news The Australian Federal Police has refused to answer questions from a Federal Senator about whether it has recently accessed the metadata of journalists, politicians or political staffers, on the basis that doing so would be illegal under new Data Retention legislation.
The Telecommunications (Interception and Access) Amendment (Data Retention) Bill 2015 passed the Federal Parliament in March last year. For the first time, it forces Australian telcos and Internet service providers to retain comprehensive records on their customers’ Internet and telephone habits for a period of two years.
Even for major telcos such as Telstra, which were already retaining large amounts of data about their customers, the scheme significantly expands the amount and type of data which will be held compared to the telcos’ previous records.
In a Senate Estimates session on 9 February, independent Senator Nick Xenophon asked the Australian Federal Police a number of questions about how it had used the laws to access metadata pertaining to journalists, politicians or political staffers over the past year.
However, in its written response to Xenophon’s questions, the Australian Federal Police said it was prohibited from disclosing any information about whether it had made such accesses.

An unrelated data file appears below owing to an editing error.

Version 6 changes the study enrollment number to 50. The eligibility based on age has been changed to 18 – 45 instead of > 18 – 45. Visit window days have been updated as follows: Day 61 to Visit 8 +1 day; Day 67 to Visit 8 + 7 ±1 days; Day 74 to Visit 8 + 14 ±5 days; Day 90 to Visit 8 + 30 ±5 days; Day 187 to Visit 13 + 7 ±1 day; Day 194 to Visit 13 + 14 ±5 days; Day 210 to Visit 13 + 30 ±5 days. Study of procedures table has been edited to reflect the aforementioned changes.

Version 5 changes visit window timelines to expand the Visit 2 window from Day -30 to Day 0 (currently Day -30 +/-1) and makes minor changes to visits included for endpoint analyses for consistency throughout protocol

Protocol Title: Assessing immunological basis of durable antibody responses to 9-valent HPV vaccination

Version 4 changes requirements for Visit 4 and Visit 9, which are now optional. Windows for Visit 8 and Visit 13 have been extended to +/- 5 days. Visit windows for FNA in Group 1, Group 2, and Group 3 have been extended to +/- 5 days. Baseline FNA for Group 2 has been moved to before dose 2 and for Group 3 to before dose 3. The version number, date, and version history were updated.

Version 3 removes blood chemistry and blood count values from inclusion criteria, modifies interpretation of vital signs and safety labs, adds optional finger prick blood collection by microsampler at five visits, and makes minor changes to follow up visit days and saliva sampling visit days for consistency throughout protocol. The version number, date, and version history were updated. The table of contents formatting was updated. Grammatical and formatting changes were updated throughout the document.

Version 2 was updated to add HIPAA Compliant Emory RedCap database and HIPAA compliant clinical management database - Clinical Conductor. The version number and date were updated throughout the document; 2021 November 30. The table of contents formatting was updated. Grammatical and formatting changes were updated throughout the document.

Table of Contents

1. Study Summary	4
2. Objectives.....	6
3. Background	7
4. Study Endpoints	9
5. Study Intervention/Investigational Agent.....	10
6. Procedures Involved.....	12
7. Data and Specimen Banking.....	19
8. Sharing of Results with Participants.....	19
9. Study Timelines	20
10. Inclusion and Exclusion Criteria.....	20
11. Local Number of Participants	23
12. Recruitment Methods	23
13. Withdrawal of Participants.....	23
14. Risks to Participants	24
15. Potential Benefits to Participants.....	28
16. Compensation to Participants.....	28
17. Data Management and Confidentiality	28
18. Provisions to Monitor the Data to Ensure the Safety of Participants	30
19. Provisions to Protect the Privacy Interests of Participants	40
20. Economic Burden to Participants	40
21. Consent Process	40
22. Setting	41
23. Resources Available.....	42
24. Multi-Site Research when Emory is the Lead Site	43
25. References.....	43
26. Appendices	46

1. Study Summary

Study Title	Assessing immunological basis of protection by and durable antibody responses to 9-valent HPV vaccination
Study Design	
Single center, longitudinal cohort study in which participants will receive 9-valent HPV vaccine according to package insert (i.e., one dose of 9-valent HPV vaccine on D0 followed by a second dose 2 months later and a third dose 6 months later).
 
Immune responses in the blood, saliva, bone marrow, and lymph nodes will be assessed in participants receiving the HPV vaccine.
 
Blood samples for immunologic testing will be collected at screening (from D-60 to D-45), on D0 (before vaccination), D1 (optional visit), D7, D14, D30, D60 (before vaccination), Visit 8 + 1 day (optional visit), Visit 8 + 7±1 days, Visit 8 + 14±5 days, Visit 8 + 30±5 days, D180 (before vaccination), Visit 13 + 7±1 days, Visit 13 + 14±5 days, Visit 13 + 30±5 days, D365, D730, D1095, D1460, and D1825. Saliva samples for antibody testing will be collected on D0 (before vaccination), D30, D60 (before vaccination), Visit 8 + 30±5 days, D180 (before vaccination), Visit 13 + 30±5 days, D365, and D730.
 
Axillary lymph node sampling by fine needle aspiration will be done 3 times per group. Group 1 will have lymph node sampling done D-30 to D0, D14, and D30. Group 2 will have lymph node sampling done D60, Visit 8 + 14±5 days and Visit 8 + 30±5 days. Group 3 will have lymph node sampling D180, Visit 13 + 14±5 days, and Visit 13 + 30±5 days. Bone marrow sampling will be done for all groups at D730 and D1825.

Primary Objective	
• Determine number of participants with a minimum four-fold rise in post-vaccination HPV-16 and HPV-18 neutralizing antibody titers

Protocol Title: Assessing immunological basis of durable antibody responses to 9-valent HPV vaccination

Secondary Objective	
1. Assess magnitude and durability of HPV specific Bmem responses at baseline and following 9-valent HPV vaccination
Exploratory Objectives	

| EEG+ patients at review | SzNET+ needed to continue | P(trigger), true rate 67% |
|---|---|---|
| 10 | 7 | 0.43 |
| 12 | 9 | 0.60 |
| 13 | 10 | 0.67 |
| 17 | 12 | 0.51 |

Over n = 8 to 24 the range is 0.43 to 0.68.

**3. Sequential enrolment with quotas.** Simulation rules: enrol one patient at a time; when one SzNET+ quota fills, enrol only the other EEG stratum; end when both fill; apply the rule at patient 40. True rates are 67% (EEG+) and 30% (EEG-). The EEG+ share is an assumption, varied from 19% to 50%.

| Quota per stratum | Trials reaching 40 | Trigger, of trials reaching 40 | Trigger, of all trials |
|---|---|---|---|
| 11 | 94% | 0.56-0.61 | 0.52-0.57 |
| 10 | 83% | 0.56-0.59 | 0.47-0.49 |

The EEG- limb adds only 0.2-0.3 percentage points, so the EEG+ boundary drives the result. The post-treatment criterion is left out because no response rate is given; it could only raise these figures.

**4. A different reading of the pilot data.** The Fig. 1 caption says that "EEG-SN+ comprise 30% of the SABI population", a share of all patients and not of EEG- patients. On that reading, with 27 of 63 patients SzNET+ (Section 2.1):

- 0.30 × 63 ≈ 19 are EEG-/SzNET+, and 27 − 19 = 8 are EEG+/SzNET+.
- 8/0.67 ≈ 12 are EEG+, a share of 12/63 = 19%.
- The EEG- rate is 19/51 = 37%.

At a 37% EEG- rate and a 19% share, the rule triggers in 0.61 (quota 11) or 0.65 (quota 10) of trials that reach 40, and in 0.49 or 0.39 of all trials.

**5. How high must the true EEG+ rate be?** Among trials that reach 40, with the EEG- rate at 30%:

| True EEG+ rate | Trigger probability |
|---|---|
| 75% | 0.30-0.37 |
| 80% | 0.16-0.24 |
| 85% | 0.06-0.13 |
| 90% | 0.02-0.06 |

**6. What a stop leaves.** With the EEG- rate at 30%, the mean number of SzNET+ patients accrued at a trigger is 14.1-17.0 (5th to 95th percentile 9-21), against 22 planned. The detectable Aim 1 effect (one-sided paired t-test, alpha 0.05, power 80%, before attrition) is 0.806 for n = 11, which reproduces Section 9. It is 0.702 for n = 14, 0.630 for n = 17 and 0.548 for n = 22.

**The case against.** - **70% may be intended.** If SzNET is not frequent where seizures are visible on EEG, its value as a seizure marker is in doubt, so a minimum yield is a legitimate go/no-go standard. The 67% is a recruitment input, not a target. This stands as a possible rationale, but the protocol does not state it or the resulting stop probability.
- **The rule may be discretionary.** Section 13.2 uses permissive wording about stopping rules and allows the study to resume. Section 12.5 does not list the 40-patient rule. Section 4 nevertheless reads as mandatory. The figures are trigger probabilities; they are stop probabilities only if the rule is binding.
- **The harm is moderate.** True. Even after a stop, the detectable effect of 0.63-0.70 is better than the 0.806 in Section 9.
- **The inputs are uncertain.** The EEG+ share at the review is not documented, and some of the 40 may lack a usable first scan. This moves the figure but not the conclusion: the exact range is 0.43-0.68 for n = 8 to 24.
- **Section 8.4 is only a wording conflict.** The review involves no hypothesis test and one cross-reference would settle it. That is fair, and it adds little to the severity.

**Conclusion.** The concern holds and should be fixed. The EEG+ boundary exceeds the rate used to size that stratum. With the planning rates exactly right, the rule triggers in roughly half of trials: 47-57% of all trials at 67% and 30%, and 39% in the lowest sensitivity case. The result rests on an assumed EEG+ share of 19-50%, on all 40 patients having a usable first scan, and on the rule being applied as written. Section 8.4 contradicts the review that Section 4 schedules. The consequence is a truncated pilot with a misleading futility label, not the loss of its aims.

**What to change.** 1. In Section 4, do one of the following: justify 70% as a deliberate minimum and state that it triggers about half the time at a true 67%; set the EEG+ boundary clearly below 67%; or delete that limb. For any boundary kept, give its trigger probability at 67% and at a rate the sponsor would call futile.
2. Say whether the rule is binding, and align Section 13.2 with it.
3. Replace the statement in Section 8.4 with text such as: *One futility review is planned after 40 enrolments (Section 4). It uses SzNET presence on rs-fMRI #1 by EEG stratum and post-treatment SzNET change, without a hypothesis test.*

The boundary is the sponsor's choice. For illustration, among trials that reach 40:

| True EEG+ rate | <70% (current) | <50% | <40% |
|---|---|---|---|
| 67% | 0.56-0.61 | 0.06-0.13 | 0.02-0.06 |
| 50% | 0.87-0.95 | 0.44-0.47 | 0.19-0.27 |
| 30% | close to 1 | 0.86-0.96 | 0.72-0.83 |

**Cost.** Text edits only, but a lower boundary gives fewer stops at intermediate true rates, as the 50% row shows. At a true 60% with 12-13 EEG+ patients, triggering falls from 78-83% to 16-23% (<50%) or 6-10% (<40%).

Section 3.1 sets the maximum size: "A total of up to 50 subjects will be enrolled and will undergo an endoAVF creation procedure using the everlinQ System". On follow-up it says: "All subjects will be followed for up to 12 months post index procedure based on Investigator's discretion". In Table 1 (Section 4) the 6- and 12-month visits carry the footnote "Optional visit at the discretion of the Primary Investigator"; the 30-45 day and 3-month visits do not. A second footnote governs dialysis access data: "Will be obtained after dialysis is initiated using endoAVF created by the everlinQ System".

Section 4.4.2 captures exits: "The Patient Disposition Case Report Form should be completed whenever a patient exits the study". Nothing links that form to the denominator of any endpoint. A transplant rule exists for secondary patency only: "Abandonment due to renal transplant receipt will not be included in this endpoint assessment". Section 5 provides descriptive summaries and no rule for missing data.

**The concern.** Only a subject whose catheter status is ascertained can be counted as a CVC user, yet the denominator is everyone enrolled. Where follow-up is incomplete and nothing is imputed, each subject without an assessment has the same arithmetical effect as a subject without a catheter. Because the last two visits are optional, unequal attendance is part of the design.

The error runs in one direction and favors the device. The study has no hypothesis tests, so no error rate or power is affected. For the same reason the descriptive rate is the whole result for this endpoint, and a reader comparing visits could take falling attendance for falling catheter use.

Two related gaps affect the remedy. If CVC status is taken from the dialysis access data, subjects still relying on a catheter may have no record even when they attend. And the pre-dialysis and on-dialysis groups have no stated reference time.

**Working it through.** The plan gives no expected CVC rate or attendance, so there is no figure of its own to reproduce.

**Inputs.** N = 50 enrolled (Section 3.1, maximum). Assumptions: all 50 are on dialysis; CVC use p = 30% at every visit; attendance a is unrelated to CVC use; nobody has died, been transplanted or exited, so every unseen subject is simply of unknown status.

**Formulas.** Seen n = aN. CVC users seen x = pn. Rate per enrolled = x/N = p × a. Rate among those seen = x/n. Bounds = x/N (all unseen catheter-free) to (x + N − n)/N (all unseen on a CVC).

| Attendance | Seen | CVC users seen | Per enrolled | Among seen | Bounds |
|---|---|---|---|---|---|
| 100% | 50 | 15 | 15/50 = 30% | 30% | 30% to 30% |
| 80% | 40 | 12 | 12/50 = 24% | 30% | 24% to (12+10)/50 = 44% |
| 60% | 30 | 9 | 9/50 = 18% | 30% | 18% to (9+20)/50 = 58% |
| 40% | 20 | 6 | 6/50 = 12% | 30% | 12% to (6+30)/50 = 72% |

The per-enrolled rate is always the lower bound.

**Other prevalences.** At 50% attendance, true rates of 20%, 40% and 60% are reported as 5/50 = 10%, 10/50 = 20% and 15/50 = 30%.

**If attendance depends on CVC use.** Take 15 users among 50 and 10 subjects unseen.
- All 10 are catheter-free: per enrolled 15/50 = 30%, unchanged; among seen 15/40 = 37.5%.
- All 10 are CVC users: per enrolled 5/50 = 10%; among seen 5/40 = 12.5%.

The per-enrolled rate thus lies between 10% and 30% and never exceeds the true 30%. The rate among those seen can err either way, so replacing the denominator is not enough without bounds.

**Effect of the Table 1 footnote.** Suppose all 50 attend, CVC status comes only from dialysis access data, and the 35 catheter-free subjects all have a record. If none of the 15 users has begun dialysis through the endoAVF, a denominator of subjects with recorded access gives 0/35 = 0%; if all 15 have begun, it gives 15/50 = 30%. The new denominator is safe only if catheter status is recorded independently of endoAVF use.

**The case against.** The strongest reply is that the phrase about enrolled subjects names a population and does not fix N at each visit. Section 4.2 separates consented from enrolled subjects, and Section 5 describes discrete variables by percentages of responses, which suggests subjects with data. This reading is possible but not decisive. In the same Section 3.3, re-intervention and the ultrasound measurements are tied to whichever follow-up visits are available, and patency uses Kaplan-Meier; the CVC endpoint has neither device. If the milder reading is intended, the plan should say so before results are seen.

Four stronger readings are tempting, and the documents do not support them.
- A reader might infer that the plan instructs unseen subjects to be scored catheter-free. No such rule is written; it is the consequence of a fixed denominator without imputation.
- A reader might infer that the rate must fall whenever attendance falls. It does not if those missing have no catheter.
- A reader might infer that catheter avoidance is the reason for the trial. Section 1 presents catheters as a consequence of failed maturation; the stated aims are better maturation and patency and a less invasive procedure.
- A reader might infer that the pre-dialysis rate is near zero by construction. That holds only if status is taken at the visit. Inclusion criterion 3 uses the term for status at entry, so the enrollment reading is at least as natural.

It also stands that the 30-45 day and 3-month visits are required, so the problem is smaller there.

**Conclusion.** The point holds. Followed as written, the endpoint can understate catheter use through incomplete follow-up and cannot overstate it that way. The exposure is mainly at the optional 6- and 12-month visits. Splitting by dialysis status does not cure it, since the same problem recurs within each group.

“The Australian Federal Police is unable to provide the Hon. Senator with this information as doing so would be an offence under section 181B of the Telecommunications (Interception and Access) Act 1979,” the AFP wrote.
“This section makes it an offence to disclose whether a Division 4 authorisation to access telecommunications data has been, or is being, sought. Further it is an offence to disclose information about the making of a Division 4 authorisation, the existence or non-existence of such an authorisation, the revocation of such an authorisation, or the notification of such a revocation.”
The Data Retention legislation does not require any especial provisions for the AFP, or other law enforcement agencies, to access the metadata of politicians or their staff, but it does require specific provisions if law enforcement agencies want to access the data of journalists.
In January this year, it was revealed that Prime Minister Malcolm Turnbull had appointed two retired judges, Kevin Duggan and John Muir, appointing the, as public interest advocates able to argue against police requests for journalists’ metadata.
It is not known to what extent — if any — either of the pair has been required to argue against the release of journalist’ metadata, as it is not clear whether journalists’ metadata has so far been requested by a law enforcement agency under the new Data Retention scheme.
However, it is certainly possible.
In mid-February, Guardian journalist Paul Farrell published an article noting that he had requested a copy of his police files from the Australian Federal Police, and received back more than 200 pages of heavily redacted police files. It is possible that police accessed Farrell’s metadata in an attempt to find sources who had leaked information to Farrell regarding the implementation of Australia’s immigration policy.